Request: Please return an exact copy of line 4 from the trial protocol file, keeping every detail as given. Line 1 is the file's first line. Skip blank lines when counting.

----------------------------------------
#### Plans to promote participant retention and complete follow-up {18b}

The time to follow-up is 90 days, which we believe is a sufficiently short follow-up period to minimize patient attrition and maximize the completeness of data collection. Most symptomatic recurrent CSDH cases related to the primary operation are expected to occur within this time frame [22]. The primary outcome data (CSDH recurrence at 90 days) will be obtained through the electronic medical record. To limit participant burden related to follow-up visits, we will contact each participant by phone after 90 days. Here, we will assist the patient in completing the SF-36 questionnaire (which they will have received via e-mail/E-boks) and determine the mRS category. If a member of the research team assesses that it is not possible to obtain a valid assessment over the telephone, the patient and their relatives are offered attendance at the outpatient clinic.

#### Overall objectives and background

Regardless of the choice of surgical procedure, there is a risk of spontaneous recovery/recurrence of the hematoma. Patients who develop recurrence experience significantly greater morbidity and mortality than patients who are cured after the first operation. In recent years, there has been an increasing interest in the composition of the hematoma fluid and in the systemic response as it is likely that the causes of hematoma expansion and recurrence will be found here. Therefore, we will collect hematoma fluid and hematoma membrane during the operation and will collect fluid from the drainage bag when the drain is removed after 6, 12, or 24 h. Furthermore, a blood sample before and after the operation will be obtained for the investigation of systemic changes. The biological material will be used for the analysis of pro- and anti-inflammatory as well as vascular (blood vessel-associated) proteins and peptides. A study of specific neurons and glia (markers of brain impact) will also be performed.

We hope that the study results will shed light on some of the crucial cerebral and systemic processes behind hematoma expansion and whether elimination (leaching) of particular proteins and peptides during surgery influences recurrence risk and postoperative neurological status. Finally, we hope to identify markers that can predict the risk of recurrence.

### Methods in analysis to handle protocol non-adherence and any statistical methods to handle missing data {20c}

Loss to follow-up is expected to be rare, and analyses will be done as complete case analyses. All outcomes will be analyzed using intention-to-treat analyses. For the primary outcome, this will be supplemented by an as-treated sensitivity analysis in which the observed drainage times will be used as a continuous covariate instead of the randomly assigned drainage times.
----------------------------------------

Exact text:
Regardless of the choice of surgical procedure, there is a risk of spontaneous recovery/recurrence of the hematoma. Patients who develop recurrence experience significantly greater morbidity and mortality than patients who are cured after the first operation. In recent years, there has been an increasing interest in the composition of the hematoma fluid and in the systemic response as it is likely that the causes of hematoma expansion and recurrence will be found here. Therefore, we will collect hematoma fluid and hematoma membrane during the operation and will collect fluid from the drainage bag when the drain is removed after 6, 12, or 24 h. Furthermore, a blood sample before and after the operation will be obtained for the investigation of systemic changes. The biological material will be used for the analysis of pro- and anti-inflammatory as well as vascular (blood vessel-associated) proteins and peptides. A study of specific neurons and glia (markers of brain impact) will also be performed.